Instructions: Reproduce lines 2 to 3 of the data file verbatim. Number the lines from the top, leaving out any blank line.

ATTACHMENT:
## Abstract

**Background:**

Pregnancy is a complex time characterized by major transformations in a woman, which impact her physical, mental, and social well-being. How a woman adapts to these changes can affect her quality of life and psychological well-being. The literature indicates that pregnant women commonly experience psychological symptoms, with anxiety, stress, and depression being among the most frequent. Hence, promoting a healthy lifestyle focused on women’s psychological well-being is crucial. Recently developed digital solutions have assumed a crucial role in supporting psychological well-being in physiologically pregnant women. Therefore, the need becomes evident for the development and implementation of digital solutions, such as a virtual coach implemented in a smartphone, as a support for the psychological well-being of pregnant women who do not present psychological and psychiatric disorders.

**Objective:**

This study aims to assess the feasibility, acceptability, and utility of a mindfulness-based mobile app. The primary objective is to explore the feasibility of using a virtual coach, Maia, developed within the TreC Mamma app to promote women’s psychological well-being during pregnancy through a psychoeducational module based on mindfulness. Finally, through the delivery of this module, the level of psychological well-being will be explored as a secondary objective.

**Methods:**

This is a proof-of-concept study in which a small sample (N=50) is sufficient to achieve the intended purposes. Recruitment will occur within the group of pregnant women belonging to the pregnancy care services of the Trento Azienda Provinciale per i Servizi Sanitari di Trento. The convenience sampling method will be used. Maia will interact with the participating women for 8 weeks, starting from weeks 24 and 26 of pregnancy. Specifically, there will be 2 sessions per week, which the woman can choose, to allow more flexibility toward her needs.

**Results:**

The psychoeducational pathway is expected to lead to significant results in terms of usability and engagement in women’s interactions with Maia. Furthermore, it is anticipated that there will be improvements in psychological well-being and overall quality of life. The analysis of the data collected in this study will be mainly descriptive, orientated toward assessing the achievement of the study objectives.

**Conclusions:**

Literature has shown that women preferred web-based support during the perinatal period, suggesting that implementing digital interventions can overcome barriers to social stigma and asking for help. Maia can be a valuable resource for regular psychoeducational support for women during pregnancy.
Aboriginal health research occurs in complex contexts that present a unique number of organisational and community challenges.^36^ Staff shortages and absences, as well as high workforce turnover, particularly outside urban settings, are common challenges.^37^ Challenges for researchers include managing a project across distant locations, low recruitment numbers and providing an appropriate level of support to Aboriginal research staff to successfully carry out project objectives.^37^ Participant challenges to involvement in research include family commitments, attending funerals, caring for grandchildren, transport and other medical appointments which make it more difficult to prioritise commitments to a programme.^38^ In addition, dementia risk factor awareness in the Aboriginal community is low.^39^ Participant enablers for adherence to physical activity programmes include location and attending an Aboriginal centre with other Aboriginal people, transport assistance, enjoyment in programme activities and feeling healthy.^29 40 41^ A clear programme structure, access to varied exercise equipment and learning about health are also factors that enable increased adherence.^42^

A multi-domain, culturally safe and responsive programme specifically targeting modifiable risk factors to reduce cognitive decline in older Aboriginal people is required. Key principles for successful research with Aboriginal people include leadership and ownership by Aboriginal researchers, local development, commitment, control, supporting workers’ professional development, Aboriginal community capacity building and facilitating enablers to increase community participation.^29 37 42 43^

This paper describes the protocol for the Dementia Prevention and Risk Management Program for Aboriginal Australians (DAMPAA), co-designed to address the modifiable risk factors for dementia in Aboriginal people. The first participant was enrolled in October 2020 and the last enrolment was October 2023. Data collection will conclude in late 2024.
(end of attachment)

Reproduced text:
**Background:**

Pregnancy is a complex time characterized by major transformations in a woman, which impact her physical, mental, and social well-being. How a woman adapts to these changes can affect her quality of life and psychological well-being. The literature indicates that pregnant women commonly experience psychological symptoms, with anxiety, stress, and depression being among the most frequent. Hence, promoting a healthy lifestyle focused on women’s psychological well-being is crucial. Recently developed digital solutions have assumed a crucial role in supporting psychological well-being in physiologically pregnant women. Therefore, the need becomes evident for the development and implementation of digital solutions, such as a virtual coach implemented in a smartphone, as a support for the psychological well-being of pregnant women who do not present psychological and psychiatric disorders.